Thursday, February 8, 2007

Override The System

Dr. Robert Sylwester spoke to our faculty yesterday after school about how technology relates to brain development. The first interesting point he made was that technology is the human attempt to override our natural systems. In this way, he likened drugs to technology. One analogy he used was if you've been up driving and your natural system says it's time to sleep, but you have many more hours left to drive. You put the drug caffeine into your system to override sleep. The example he used for technology was that our feet can't move at 50 MPH, but if we put wheels on our feet and throw in a motor, we can move that fast.

From there, I started imagining all the natural systems (although I'm not sure if that term is appropriate here) that we're overriding by using web 2.0 in our classes. First, we can see what we can't see, or at least have a better idea of what we can't see. Things like thought processes, ideas expressed in non-linear terms, not to mention overriding the proverbial walls of the classroom, collaborating with brains all over the world.

Dr. Sylwester went on to describe the second ten years of development, which happens in the frontal lobe and is the business of secondary education. He pointed to the need for understanding the complex balance of didactic instruction and contructivist learning. And raised our awareness of the fact that adults (not really parents anymore; their job wanes after the first ten years) function as the parts of the brain that are not yet develop, namely the cerebral cortex, whose job it is to interpret sensory data, identify problems, and figure out how to solve them and, most importantly, if they should be solved. In other words: moral judgement.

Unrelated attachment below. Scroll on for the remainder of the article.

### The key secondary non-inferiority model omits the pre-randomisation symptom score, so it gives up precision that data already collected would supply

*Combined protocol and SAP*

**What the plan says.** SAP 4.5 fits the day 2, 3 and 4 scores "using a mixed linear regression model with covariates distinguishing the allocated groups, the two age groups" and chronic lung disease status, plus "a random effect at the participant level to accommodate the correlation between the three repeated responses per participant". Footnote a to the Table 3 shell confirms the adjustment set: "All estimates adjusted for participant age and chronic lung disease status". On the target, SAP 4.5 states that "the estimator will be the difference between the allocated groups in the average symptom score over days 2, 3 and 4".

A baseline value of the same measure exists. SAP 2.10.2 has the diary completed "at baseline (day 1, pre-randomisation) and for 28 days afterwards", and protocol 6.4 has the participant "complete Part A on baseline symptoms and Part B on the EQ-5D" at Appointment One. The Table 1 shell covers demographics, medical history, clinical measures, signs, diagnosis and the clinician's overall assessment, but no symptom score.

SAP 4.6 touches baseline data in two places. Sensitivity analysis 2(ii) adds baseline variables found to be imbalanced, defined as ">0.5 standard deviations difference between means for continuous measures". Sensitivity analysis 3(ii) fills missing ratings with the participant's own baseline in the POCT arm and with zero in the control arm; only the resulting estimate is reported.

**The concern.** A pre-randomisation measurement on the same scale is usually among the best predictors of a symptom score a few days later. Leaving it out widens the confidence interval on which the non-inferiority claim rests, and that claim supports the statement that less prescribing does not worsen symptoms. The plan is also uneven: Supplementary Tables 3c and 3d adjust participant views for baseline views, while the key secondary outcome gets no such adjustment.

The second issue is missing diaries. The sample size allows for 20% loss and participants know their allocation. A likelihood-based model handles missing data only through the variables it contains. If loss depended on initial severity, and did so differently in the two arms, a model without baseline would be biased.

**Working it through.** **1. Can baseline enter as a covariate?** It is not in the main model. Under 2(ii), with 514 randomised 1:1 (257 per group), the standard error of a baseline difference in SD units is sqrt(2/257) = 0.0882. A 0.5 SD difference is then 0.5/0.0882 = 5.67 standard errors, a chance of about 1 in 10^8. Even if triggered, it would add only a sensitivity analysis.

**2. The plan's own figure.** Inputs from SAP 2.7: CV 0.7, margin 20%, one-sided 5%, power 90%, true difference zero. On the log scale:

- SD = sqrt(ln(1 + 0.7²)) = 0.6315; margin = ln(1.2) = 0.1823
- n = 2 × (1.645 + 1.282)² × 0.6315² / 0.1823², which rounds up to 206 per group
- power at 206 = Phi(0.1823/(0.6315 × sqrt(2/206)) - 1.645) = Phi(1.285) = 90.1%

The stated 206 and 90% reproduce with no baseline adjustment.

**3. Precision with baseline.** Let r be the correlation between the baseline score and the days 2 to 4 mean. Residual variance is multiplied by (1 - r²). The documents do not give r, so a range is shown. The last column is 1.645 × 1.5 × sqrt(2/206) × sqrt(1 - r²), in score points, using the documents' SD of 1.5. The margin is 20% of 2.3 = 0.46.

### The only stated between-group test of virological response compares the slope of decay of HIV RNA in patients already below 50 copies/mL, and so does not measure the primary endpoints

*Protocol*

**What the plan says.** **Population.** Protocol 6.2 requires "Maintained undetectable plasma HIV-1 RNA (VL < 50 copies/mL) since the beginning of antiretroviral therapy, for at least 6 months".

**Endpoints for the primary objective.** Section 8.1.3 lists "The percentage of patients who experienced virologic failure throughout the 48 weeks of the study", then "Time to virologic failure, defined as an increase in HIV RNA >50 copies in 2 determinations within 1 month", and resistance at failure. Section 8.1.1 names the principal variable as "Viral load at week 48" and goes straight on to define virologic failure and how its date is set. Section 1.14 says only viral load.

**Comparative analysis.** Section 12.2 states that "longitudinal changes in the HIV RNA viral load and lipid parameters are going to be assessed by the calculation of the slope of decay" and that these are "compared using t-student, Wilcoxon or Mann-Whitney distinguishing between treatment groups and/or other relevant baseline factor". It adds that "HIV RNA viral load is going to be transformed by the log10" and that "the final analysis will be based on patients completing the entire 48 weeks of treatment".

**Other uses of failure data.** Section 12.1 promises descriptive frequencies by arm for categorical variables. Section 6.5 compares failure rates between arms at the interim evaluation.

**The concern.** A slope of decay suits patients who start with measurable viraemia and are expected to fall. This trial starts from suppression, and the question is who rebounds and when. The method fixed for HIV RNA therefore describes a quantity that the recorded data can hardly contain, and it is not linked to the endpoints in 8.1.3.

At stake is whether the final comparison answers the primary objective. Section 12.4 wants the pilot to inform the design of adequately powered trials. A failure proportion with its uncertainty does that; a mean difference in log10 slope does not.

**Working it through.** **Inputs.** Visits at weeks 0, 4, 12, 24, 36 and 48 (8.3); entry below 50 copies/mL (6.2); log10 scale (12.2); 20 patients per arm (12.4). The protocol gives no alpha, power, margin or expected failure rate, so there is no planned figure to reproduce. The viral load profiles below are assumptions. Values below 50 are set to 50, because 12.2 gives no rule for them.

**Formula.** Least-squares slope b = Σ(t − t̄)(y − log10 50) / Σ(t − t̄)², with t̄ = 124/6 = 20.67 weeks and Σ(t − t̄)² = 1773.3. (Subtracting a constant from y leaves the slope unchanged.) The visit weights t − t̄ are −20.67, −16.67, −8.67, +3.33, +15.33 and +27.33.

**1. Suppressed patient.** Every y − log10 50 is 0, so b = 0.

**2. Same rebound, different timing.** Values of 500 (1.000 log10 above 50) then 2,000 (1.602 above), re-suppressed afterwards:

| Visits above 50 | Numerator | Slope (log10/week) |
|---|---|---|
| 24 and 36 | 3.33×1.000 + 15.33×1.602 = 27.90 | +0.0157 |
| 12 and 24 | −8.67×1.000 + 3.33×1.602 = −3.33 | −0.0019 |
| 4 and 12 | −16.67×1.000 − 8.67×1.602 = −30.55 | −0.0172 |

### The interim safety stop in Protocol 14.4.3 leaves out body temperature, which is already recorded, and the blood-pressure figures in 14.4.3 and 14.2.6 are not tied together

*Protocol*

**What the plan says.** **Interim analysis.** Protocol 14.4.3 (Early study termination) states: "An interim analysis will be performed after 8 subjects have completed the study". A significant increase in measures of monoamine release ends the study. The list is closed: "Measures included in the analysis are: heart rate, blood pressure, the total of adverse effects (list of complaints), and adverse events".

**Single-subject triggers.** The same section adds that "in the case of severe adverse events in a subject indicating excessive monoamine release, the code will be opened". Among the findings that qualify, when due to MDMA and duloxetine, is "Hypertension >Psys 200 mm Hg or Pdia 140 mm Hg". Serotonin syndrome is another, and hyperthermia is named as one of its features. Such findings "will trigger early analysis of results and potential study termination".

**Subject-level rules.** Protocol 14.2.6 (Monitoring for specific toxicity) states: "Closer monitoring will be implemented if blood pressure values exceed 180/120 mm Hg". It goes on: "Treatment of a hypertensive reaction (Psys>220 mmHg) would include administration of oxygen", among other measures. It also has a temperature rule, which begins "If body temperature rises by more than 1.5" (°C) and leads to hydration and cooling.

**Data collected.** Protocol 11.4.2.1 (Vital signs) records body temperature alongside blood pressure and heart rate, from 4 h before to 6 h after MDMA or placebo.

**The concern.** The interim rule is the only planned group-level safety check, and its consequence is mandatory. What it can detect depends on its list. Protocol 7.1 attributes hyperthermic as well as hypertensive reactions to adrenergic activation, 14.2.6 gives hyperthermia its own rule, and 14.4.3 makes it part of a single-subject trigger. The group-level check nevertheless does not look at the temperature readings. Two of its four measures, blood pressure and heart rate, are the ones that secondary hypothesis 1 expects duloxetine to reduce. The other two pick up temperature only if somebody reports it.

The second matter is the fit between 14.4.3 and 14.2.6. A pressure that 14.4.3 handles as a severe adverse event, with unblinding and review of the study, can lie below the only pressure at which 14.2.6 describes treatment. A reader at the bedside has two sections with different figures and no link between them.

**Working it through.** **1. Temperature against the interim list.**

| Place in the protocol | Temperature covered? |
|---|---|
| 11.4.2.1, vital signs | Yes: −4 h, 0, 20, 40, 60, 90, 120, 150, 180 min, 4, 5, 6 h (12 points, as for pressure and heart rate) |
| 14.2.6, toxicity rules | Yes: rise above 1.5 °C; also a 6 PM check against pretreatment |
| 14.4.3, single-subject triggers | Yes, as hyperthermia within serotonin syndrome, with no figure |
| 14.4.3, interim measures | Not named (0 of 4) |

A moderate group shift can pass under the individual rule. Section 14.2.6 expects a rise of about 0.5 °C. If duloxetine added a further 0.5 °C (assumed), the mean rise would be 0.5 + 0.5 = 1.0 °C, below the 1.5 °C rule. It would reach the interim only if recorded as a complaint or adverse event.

I hadn't really thought about much of this information explicitly for awhile. But it was pretty near the forefront of my planning when I taught middle school, remembering from Ed Psych 304 that those four years of brain development where a bit chaotic, and there were strategies we could use as teachers to better align our lessons to the way their brains were processing information and learning. Maybe I'll write about those specific strategies in another post. But those were my thoughts during the presentation.

The thoughts/questions that are still resonating are:

1. I know we teach brain development in science course, but how explicit are we about the way brain development affects their learning and the decisions they make in their adolescence? For example, as I ask my students to consider their responsibility in the world, what would be different if they were more aware of the fact that not only is this an important question to consider as a citizen, but it's also the kind of questions that their brain needs to work on at this point in it's development?

2. Dr. Sylwester said that most learning, especially in the first ten years, is fun, and based in games, formal and informal. And that school is the only kind of learning that we insist on calling work. Hmmm...

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